“How much longer?”
“The post is loose on the scooter, Grandpa,” as he sucks the winter snot back into his nose and as the little one, his uncle, my youngest, talks to his dog through the side-yard gate….
“Hi Wilson,” sing-song, puppy-talk, baby-talk, talking-to-my-dog-through-the-gate-talk, sing-song “Hi buddy!”
Crunching gravel, walking scuffing, scraping, and dragging shoes through the landscaping stones. Ping! Ping! Ping! Ping! Ping! A piece of gravel rock on the basketball pole. Ping! Ping! Ping!
“How much longer, Papa? How mucho longa?”
I’m on page 27…For now, no one touched the tape dispenser. Eventually, Cummings would begin swatting flies just hard enough to stun them, stick them to a piece of tape, and drop them alive into his trash can, which would be something that did have an effect. “I hate flies,” he would say each time he did this. What?
“Is it time yet?”
Did you park your bike and scoot it all the way over so Mom can open her door after she’s parked the car?
“Are you done Blakie? Hey!”
“Do you want to go in now?”
Cling! Cling! Cling! “Beep beep!”
“There’s a warning.”
“There’s a warning.”
What kind of warning?
“There was a rain drop.”
And the garbage truck is getting nearer and the little one is dragging his toes across the driveway and he’s got a Kool-aid moustache as he grins at me and says “What?”
“How many more minutes? Dad?” as he stands on the apache-red boulder rock in his one-legged pose with his arms raised like a stork’s wings…from The Karate Kid…and a game of chicken in the roadway as my grandson comes at him on the motorized scooter…and repeated “Yaaaaah!” screams and “How much longer?” asked with a Pink Panther French accent this time.
“Hhow mush longherre?”
“Ok……Blakie!! It’s time to go in!”
***This is a Favorite Re-post from December, 2009.
The Sister Lakes are situated near the end of a drainage or tributary canyon that is referred to as “Mill B South” in Big Cottonwood Canyon, just east of Salt Lake City, Utah, USA. The canyon is one of three prominent canyons in the Wasatch Mountains that provide the eastern boundary of the Salt Lake Valley…and all of the canyons are part of the Wasatch National Forest.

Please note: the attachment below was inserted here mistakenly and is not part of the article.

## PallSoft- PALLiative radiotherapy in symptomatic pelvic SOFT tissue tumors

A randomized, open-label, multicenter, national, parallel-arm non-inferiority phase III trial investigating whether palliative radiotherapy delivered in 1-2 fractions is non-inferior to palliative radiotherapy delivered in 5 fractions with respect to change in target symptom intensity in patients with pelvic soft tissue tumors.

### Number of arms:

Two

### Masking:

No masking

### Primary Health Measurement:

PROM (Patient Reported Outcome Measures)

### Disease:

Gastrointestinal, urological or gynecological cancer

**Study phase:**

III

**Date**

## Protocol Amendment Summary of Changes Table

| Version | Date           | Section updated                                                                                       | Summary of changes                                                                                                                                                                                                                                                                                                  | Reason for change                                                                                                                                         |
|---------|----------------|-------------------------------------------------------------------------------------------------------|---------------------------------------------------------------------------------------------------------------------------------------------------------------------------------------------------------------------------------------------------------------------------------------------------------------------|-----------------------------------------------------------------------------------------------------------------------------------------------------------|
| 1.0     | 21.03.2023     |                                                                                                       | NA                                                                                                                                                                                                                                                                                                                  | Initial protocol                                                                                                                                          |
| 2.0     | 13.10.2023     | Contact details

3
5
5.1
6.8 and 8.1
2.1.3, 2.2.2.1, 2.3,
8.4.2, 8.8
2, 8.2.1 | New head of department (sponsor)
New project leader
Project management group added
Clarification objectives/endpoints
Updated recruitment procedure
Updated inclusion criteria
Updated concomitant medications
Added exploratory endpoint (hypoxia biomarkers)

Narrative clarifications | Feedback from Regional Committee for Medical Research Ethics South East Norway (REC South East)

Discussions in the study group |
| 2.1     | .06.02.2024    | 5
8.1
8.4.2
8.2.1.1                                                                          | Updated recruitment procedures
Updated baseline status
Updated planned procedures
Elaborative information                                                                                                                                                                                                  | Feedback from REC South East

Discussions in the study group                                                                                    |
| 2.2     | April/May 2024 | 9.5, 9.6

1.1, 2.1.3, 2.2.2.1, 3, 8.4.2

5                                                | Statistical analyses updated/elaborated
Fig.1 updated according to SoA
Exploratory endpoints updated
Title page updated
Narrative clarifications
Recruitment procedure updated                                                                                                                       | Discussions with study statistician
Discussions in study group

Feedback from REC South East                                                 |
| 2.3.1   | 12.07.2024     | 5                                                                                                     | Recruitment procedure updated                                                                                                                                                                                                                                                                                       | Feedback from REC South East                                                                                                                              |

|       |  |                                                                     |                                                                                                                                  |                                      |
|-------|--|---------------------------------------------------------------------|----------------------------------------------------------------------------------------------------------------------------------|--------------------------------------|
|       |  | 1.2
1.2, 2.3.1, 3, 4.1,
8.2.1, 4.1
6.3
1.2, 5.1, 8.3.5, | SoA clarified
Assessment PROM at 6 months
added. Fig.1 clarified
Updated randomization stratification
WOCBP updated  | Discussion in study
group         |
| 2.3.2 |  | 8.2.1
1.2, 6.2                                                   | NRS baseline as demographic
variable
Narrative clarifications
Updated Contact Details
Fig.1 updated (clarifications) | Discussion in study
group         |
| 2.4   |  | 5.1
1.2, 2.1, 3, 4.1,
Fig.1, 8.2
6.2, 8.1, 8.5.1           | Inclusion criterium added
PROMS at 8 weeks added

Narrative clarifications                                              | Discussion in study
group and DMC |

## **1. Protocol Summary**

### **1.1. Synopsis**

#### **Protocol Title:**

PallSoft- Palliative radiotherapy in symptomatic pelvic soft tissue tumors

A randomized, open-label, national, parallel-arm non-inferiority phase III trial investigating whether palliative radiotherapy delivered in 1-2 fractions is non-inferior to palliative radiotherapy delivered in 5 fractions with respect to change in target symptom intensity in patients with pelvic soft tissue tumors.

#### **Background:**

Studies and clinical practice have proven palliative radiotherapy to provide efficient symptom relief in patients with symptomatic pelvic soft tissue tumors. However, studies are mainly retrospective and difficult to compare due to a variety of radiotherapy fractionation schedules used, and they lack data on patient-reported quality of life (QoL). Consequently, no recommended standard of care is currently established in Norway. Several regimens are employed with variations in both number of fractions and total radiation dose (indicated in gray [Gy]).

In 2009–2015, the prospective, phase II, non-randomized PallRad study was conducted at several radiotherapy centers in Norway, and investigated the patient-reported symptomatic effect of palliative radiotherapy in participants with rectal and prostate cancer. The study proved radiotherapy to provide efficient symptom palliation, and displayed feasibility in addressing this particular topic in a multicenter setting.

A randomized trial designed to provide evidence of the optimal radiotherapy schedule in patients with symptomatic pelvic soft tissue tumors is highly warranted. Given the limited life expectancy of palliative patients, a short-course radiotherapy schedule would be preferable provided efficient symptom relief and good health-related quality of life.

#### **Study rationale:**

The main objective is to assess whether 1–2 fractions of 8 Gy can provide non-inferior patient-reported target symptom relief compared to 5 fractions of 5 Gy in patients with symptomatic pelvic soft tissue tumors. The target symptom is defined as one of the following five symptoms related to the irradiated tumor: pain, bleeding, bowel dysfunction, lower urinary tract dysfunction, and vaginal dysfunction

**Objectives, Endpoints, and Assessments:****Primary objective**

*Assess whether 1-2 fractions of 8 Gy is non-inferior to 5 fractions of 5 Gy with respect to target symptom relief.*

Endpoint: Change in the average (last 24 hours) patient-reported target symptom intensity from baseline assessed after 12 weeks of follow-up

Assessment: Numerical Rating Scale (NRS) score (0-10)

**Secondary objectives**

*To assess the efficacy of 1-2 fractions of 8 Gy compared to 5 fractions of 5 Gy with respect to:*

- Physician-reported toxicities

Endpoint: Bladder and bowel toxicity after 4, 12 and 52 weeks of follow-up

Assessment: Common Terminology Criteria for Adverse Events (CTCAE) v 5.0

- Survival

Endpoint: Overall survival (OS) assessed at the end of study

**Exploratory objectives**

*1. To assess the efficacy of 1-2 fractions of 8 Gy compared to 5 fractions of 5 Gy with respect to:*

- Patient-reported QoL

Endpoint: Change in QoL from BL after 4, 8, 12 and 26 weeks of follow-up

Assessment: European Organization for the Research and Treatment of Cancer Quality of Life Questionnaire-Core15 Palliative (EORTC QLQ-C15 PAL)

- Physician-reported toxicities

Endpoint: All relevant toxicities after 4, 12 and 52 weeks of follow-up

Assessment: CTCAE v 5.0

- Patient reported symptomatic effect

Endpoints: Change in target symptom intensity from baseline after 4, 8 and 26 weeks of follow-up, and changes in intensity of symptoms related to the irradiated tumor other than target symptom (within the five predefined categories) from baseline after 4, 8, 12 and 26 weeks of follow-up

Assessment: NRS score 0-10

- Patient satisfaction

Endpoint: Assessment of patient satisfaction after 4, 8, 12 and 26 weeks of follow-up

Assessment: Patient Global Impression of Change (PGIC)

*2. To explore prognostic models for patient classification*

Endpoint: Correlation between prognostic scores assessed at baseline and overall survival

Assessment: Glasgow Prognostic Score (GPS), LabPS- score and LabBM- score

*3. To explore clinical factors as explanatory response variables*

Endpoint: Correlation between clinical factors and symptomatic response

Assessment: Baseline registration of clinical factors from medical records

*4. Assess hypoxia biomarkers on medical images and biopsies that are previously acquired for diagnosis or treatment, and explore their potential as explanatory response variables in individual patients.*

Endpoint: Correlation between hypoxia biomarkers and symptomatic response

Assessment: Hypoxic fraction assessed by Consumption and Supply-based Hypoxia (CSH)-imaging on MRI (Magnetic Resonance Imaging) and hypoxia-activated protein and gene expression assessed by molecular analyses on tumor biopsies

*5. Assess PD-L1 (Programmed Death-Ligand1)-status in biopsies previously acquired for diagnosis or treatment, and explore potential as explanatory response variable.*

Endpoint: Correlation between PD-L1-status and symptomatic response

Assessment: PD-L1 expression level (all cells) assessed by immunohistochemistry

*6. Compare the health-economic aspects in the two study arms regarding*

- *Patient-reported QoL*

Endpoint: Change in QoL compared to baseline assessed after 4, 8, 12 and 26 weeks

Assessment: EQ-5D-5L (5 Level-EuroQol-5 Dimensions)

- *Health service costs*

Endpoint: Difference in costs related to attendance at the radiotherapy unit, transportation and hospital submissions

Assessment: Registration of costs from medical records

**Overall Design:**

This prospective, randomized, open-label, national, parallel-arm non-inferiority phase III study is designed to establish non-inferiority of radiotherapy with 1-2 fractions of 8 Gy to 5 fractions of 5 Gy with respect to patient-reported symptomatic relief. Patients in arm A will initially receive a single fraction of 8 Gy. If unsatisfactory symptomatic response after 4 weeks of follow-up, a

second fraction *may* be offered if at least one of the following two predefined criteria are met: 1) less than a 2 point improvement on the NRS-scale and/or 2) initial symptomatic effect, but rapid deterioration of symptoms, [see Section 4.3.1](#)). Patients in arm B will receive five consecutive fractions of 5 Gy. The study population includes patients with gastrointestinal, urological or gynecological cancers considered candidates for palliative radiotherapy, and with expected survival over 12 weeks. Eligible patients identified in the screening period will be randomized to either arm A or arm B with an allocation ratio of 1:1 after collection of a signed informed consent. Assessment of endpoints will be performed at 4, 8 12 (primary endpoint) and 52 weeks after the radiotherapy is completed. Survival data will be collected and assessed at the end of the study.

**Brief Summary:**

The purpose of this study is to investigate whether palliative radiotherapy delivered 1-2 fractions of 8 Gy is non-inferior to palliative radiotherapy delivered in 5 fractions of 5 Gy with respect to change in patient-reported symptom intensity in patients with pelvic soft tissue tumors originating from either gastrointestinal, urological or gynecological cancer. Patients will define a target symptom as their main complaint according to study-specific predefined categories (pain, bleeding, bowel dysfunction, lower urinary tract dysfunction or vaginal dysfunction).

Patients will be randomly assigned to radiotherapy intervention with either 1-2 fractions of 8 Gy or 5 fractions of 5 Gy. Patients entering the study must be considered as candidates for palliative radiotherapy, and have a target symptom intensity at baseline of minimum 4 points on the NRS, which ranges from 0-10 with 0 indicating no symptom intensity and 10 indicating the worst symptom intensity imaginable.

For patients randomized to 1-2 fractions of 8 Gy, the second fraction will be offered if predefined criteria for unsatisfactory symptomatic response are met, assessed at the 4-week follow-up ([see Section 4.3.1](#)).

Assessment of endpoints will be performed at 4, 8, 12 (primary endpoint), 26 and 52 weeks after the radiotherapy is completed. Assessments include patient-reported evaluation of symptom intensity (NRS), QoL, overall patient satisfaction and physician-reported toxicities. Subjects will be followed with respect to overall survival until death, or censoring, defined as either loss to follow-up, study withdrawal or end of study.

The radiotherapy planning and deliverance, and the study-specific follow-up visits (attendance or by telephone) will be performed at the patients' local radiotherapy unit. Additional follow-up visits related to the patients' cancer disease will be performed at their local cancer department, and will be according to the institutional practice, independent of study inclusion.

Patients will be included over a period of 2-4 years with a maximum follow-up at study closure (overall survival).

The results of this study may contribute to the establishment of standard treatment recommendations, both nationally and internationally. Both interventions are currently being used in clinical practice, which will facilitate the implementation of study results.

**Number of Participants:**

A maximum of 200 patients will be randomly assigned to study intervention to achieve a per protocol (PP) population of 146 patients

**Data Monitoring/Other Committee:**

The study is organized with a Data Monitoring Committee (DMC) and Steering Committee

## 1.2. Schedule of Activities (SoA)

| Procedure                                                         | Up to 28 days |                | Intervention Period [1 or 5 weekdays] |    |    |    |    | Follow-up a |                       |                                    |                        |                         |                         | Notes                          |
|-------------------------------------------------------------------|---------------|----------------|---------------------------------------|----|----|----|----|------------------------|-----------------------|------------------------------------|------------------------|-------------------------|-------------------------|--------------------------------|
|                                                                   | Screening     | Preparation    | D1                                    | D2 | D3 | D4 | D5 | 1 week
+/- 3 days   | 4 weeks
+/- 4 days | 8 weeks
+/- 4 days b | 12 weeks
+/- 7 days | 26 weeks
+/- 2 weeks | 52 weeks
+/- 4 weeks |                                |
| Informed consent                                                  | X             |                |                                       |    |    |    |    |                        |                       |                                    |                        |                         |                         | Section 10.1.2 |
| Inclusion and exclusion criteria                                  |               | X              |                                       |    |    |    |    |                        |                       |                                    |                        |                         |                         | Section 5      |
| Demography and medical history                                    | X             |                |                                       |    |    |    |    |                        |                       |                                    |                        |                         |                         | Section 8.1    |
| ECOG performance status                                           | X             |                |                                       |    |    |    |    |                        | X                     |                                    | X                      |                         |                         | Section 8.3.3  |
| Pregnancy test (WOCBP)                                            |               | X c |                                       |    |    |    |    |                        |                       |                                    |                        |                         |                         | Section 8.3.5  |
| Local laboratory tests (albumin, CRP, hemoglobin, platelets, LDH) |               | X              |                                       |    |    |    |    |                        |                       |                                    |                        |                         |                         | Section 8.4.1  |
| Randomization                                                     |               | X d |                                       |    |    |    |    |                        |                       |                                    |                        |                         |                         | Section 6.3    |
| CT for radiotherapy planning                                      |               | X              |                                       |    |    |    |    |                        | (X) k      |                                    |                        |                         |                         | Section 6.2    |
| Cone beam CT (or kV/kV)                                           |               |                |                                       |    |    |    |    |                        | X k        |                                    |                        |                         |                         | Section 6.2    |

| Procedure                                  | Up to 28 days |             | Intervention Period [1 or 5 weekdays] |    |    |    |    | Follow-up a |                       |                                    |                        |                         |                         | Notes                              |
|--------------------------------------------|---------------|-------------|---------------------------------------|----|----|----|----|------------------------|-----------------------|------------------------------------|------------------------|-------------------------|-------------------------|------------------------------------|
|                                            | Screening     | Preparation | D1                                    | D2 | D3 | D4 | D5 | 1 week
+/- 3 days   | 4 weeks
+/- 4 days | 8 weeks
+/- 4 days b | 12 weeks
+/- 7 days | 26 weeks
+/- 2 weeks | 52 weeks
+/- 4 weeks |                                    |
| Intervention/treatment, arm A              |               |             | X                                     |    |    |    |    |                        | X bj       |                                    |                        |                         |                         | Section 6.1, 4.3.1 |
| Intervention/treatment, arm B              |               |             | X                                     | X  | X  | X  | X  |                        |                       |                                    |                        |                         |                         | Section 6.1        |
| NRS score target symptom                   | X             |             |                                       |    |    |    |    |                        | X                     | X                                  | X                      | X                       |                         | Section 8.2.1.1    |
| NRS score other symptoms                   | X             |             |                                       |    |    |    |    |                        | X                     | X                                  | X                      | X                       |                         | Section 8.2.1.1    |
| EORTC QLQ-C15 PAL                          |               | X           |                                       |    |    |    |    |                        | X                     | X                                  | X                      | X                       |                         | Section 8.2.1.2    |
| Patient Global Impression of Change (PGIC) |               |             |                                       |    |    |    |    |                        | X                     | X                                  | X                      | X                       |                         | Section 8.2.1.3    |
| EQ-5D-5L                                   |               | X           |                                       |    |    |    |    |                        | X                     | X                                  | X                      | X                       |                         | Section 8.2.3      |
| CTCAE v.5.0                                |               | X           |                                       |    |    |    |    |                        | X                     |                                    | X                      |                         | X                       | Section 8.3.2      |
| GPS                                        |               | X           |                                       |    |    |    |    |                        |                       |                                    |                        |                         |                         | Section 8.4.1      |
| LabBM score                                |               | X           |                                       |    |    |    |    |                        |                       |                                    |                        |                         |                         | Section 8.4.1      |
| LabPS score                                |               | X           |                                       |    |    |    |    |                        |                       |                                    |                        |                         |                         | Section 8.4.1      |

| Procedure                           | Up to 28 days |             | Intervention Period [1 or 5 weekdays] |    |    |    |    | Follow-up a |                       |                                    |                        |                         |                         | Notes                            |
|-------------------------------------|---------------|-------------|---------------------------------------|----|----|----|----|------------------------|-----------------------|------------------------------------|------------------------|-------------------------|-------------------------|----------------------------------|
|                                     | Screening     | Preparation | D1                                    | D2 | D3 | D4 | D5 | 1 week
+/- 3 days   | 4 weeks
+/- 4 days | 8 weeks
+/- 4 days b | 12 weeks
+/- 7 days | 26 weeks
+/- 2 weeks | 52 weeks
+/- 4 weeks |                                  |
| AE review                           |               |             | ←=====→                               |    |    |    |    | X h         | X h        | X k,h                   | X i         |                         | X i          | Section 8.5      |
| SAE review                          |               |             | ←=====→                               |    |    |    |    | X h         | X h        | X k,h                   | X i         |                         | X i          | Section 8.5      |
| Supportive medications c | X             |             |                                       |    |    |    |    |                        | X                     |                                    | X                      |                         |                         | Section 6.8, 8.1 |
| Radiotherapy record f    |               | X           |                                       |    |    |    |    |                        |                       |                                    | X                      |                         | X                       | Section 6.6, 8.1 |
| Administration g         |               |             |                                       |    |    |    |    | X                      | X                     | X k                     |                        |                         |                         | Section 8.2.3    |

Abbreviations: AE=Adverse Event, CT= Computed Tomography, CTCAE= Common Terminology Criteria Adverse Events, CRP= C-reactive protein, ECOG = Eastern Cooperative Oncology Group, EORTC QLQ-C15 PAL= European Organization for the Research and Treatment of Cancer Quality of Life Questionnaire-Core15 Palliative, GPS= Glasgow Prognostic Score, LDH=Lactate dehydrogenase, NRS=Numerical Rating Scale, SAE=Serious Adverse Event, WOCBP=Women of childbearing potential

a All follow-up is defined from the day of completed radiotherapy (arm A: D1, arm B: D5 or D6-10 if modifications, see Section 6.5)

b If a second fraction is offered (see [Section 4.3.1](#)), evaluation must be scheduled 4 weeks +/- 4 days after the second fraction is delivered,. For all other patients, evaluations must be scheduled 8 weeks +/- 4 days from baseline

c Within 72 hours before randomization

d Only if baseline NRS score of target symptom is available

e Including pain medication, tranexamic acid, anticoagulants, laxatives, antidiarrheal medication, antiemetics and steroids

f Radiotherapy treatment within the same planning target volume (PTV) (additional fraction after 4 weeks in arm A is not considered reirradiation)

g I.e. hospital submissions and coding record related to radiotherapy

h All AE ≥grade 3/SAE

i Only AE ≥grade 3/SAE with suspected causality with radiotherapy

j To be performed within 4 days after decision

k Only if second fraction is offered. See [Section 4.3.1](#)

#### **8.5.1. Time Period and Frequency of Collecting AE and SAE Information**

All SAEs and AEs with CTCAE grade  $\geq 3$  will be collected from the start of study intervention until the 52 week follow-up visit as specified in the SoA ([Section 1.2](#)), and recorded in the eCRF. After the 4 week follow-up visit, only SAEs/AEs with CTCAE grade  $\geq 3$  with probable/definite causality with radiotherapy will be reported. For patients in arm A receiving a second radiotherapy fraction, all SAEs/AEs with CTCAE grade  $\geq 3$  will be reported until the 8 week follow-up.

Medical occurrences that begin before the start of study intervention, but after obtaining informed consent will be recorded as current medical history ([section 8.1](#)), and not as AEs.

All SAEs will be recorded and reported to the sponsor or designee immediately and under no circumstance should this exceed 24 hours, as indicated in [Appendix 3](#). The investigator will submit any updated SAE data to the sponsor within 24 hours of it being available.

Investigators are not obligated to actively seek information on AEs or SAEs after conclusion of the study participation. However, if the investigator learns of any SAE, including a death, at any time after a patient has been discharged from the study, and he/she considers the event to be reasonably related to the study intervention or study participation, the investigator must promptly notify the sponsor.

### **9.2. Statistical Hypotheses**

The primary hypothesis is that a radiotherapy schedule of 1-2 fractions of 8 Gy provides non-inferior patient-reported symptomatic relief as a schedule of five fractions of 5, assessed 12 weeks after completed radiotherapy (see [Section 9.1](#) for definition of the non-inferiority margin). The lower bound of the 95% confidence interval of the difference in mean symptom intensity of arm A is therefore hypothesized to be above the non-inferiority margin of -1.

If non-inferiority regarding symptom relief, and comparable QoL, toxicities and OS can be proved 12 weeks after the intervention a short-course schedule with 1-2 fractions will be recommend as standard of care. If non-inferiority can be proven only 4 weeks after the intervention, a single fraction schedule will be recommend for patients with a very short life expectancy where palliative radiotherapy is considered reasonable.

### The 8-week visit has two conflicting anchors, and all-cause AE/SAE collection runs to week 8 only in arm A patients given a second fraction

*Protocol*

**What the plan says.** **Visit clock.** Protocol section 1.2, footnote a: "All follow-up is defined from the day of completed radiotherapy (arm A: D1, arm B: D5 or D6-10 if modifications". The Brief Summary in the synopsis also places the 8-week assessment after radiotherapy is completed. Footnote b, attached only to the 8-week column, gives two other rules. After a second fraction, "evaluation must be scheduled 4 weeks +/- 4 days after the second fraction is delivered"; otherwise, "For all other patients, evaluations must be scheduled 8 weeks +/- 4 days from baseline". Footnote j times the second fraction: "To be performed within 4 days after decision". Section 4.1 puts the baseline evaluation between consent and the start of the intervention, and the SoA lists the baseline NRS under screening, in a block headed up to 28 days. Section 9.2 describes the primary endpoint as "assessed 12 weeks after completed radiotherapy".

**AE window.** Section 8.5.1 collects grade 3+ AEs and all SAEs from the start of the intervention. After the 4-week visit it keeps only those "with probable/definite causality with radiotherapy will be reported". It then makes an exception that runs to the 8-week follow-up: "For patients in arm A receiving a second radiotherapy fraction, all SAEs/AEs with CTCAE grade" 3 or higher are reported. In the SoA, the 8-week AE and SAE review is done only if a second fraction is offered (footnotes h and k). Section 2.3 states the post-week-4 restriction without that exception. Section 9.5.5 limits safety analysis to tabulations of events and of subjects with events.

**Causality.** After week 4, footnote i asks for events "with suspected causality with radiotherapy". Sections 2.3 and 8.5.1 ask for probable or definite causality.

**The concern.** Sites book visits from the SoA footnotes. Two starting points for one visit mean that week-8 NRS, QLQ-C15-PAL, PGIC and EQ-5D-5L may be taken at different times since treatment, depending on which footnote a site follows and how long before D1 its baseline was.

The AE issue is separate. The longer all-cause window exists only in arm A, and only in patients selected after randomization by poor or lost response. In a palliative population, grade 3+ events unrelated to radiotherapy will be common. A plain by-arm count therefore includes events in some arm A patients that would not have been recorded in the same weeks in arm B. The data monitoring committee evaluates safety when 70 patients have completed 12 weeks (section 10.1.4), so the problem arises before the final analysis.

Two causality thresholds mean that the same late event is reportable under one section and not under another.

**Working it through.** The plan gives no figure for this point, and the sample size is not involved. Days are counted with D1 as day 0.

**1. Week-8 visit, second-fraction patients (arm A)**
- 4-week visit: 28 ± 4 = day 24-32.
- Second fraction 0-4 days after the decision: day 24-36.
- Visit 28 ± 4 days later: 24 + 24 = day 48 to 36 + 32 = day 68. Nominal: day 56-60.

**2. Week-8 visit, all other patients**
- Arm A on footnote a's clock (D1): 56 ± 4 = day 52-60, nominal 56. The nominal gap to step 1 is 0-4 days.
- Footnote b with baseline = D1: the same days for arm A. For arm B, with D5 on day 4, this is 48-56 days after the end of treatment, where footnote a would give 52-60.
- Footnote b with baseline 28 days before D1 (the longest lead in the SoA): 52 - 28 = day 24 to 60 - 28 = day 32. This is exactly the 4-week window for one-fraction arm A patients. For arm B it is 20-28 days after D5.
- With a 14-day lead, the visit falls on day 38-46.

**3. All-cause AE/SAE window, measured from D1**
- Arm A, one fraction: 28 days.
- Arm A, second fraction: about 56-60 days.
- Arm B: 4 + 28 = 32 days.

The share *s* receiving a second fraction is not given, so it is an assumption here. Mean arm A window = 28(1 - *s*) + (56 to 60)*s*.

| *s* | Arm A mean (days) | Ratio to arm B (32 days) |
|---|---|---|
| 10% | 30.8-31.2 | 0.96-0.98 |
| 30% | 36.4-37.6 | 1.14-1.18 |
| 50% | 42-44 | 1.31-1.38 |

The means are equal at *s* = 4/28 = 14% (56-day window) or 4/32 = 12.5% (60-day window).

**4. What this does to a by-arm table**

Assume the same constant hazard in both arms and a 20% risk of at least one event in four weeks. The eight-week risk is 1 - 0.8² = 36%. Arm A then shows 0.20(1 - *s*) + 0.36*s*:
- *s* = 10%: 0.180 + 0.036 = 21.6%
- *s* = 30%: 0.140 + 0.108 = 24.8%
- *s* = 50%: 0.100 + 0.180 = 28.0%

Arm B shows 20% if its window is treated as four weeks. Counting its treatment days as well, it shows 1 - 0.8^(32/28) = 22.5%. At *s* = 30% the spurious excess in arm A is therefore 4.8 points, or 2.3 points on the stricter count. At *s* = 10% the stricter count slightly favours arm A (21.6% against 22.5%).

On a technical note, all of the photographs in the post were taken between about 10:00 and 12:30 on two bright, sunny days that were about two weeks apart. I don’t have any filters for my camera, so you’ll notice that most of the clouds are a bit over-exposed. I had thought that there was an adjustment to +/- the exposures, but…I was mistaken. At any rate, I processed each of the photos with Picasa in an attempt to lessen the effect of the harsh light, sharpen the images, and to bring the colors back to what they were when I saw them that morning…and as you’ll see, also gave one or two of them a different finish. I hope you enjoy them.
The below image is of Sundial Peak over Lake Blanche….
The drainage has had this name since 1855 when construction of the saw mill was undertaken. It is my understanding that this mill, and other mills so named with letters of the alphabet, was initially owned by the Big Cottonwood Lumber Company…which was owned by one of Brigham Young’s sons and a few other people. As each mill was built in the canyon, it was given the next letter in the alphabet…but that doesn’t mean that they proceeded in alphabetical order as they progressed upwards in the canyon. The image in the below photo is from just left of Sundial Peak…I suppose that would be to the east.
If anyone is interested enough to search for Big Cottonwood Canyon on Google Earth, you will be able to find Mill B South on the right-hand side of the very distinct “S” in the road that is about 4-5 miles up into the canyon.